We got herring sweet and sour, We got pickles old and young, We got corned beef and salami and a lot of tasty tongue, We got Philadelphia cream cheese in a little wooden box. What ain't we got? We ain't got lox! We got cole slaw, freshly made, And chopped liver, also fresh And a lot of things to please a man Whose name is Moish or Hesh. We got plenty pumpernickel, We got bagels hard as rocks, What ain't we got? We ain't got lox! (15) Both the burgeoning body of work analyzing the Jewishness of the musical theater and Jewish cultural studies' interest in the observations and careers of pop-culture Jews justify the examination of Sherman's Broadway parodies. But it is only natural to be defensive when arguing Sherman's virtues. At a time when few figures in Jewish culture seem unworthy of investigation, he has been the exception. While the song parodies of Mickey Katz have been treated with respect and enthusiasm, Sherman's have been dismissed. Josh Kun celebrates Katz for his aggressively ethnic, loud, and joyously abrasive Jewish presentation, which threatened the assimilating American Jew of the 1950s with a vision "of the Jew as a language-corrupting, racial alien." (16) For Donald Weber, "Katz's Yinglish art provided a space of subculture identification, perhaps even a mode of parodic defense or (at least) temporary resistance against the forces of acculturation." (17) But if Katz meant resistance, Sherman meant surrender. According to Kun, Sherman offered "no Yiddish, no dialect accents, no uproarious klezmer frailachs." (18) In this view, Katz is a foaming chocolate egg cream and Sherman is skim milk.
The argument here overturns that verdict by introducing Sherman parodies that represent an important historical antecedent to today's investigations of the Jewishness of the musical theater. My argument is based on recently released musical recordings and unpublished lyrics made available by Sherman's son. (19) Sherman's Jewish parodies of Broadway songs stake a claim to the musical on behalf of American Jewry and make it clear that Sherman was one of the shrewdest and earliest observers of the paradox cited earlier. Sherman did with parody what scholars have more recently done through research and analysis. He exposed the ethnic nakedness of Broadway's Jewish creators, expelled them from the Eden of pure Americanness, and led them back into the exile of Jewishness.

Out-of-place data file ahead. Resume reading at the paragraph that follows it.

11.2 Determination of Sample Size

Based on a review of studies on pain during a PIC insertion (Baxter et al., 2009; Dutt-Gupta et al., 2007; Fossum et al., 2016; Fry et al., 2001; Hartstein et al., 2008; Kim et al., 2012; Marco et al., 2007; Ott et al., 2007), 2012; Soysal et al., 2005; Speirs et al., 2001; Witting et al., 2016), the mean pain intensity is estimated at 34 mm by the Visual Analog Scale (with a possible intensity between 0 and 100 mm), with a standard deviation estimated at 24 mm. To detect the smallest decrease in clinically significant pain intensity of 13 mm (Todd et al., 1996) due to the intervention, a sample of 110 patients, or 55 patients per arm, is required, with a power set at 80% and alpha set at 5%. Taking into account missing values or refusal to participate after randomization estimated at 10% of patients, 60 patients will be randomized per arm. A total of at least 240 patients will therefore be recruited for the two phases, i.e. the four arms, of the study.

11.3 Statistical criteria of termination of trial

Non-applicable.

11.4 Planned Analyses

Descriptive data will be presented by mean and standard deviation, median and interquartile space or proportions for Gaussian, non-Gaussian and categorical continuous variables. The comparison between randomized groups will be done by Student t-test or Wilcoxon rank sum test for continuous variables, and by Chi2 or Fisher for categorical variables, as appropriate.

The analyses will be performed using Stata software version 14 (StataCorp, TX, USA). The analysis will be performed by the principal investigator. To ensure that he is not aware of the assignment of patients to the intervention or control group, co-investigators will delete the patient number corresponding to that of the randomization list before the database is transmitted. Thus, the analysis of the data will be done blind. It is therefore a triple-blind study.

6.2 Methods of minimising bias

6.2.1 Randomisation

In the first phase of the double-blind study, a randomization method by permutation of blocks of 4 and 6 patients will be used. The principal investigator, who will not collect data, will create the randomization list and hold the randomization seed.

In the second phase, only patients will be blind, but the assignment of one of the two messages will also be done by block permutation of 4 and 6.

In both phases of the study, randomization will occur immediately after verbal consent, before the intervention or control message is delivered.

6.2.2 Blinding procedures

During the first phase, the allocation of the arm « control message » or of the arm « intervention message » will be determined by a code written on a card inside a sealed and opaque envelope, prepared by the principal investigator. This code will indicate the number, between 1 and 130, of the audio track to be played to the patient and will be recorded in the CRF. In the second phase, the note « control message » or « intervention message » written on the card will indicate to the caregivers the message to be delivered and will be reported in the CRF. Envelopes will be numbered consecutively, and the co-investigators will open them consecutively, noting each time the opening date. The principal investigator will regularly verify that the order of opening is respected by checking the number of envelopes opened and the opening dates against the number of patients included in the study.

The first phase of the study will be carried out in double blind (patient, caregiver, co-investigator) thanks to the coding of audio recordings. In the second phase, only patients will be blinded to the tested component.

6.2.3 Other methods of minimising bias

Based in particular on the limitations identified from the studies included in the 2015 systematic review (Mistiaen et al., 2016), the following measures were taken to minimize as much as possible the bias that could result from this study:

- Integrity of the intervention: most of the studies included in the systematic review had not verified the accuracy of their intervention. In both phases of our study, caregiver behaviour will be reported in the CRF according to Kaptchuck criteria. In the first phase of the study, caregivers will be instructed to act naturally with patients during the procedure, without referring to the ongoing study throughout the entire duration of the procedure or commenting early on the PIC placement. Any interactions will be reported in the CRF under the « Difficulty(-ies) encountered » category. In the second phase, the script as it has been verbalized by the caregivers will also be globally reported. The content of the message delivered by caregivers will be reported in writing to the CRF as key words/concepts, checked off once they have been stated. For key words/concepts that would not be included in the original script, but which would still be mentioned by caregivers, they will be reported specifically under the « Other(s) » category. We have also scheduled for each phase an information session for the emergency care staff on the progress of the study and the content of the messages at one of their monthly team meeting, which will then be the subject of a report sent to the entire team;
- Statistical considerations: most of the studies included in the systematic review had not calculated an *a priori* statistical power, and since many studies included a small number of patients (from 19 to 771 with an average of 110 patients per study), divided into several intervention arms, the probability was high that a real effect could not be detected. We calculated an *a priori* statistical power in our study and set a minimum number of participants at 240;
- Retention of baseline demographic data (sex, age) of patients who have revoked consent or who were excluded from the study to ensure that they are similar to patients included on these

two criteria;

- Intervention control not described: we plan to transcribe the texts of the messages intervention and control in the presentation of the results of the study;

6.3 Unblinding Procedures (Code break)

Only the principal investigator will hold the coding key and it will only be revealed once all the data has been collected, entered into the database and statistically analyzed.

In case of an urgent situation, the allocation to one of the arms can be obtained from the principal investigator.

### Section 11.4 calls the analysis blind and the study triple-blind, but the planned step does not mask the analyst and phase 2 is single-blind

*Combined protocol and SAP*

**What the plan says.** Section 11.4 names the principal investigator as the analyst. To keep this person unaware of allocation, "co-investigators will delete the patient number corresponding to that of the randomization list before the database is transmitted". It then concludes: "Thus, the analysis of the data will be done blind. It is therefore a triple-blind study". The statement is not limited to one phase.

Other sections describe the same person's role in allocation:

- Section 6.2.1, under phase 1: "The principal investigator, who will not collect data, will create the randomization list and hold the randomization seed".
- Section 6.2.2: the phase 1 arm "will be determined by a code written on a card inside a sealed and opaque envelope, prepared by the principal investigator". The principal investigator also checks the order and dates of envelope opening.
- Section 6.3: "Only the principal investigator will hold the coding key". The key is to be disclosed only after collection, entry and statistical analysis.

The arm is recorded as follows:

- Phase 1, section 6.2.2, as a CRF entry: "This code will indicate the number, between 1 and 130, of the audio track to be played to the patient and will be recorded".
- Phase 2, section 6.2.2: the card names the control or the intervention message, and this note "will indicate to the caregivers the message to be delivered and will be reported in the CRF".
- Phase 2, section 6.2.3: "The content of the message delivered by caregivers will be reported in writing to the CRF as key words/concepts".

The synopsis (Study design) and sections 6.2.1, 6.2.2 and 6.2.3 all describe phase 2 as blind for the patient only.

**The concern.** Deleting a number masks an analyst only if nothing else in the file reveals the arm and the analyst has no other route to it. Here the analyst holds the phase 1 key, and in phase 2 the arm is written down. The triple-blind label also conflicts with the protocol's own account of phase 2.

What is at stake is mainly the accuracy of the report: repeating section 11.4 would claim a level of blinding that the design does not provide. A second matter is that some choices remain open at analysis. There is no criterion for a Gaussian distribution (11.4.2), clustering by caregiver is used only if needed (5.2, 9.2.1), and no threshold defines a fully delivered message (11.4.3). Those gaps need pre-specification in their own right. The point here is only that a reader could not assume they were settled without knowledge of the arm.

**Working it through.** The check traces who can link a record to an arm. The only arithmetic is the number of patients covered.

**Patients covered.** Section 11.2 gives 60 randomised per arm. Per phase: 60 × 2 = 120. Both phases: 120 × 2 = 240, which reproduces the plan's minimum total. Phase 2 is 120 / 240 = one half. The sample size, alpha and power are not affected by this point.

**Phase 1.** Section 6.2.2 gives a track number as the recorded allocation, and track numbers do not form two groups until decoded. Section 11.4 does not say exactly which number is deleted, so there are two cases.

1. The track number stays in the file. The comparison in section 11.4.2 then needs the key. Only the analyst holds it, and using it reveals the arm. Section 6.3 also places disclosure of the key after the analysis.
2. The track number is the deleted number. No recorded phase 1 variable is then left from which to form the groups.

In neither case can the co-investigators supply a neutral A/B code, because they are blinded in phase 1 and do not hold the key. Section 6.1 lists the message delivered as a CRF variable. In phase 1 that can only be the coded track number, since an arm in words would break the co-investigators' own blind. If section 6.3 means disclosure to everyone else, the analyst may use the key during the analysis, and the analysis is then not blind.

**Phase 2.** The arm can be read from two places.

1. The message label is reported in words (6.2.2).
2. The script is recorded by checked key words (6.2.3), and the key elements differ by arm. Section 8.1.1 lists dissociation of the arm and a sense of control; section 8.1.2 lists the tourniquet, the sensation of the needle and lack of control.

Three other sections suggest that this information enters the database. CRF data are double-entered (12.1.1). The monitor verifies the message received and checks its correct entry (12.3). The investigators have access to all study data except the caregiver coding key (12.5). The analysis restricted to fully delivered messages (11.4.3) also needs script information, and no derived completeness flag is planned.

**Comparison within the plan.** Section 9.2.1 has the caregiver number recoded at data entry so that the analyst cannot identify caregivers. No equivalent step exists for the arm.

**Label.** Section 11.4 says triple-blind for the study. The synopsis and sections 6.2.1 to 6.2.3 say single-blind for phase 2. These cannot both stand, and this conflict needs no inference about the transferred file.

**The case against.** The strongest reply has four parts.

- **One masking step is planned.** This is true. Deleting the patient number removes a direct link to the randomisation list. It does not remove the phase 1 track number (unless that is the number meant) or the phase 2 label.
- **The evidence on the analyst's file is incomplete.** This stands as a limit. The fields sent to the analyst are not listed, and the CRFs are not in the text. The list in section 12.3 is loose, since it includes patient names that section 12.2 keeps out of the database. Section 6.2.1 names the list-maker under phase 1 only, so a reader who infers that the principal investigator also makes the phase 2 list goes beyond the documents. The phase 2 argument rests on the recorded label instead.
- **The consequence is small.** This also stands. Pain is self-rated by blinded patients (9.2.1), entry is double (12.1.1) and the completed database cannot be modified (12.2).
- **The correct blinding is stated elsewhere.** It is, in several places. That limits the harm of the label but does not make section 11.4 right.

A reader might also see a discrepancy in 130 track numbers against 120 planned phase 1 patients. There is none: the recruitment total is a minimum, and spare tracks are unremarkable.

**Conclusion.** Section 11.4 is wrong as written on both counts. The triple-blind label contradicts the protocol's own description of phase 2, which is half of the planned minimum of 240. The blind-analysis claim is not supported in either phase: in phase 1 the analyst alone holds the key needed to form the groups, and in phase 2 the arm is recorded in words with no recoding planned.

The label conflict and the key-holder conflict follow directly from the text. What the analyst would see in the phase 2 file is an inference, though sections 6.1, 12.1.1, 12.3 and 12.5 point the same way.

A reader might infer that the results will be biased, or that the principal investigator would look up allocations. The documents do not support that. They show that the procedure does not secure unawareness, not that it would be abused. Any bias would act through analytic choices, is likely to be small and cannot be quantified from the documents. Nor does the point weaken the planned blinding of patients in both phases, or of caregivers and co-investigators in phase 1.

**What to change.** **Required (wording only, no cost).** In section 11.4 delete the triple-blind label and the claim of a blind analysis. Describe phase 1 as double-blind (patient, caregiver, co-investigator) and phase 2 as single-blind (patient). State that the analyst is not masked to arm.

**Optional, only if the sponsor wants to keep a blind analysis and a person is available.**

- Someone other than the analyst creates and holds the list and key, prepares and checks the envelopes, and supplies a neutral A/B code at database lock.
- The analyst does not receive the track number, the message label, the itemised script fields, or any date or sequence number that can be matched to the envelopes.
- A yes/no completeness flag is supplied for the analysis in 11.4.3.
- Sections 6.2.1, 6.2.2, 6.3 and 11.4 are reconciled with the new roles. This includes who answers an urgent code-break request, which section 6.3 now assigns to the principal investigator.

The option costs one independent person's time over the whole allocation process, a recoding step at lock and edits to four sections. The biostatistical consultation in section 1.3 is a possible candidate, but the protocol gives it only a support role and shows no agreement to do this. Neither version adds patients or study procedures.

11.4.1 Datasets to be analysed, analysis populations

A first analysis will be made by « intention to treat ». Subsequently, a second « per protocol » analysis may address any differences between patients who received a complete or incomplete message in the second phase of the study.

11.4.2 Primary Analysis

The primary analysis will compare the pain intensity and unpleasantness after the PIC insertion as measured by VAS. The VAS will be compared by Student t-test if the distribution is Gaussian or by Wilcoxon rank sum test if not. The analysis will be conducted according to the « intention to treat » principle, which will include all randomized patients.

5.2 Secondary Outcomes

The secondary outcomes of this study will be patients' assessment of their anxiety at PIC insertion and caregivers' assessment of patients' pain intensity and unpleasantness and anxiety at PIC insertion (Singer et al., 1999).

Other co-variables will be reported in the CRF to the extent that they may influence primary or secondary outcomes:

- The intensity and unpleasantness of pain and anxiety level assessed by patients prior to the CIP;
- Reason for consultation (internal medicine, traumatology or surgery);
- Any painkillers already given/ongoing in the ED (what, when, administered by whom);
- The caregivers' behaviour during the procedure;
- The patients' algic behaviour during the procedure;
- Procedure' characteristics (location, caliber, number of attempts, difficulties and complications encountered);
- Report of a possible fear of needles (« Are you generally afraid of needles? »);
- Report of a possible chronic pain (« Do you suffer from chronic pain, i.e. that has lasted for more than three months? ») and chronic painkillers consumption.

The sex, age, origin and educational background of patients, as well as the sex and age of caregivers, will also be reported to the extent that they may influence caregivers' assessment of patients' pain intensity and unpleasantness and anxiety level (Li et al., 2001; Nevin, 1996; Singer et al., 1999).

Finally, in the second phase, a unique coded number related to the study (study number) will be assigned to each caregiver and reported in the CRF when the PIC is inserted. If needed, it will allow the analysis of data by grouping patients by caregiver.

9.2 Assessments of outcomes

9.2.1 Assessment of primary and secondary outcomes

"Drapes of Roth"
Sherman, of course, burst onto the American pop culture scene in October 1962 with My Son, The Folk Singer, an album of Jewish parodies of folk songs. The album quickly became a national sensation, number one hit, and gold record that turned Sherman, an obscure television producer, into a celebrity. (20) Folk Singer's success had not been predicted, and given the modest sales history of Mickey Katz's parody albums, and the weak sales that in 1960 greeted the Jewish dialect humor of 2000 Years With Carl Reiner & Mel Brooks, there was little reason for optimism. (21) Sherman's "Sir Greenbaum's Madrigal," a parody of "Greensleeves," introduced a Jewish knight who kvetches about spending "All day with the mighty sword/And the mighty steed/And the mighty lance/All day with that heavy shield and a pair of aluminum pants." "Sarah Jackman" turned "Frere Jacques" into a nasal lament about an assortment of family characters, no-goodniks, and teenagers who can't keep their pants on, and "Shake Hands with Your Uncle Max" served up a rapid-fire smorgasbord of Jewish names ("Brumberger Shlumberger Minkus and Pincus and Stein with an ei and Styne with a y") that sounds like something a Long Island caterer might shout during a last minute check of seating arrangements. (22)
Early reviews of the Sherman album in Variety and Billboard agreed that it was funny, but the trade papers looked forward to sales only among Jews, whom Billboard referred to euphemistically as "New Yorkers, Los Angelinos, and other big cityites." (23) Billboard was soon forced to admit it was out of its depth as an arbiter of American cultural trends. Sherman's album was selling big in Atlanta, Georgia. (24) As sales passed a million it was as clear as it was surprising that a significant segment of non-Jewish Americans enjoyed the skewed perspective of a Jewish comedy that knocked American culture off its high-horse and made it mingle with those who had arrived in steerage. Until Sherman, it was not obvious that the frightfully earnest and ur-American "Battle Hymn of the Republic," with its evocation of a sword-bearing God delivering justice, had overstayed its welcome. "The Ballad of Harry Lewis," which shouted hosannas for a garment worker who was "trampling through the warehouse/Where the drapes of Roth are stored," proved that it had. As even the highbrow music scholar Irving Kolodin was forced to concede, Sherman's...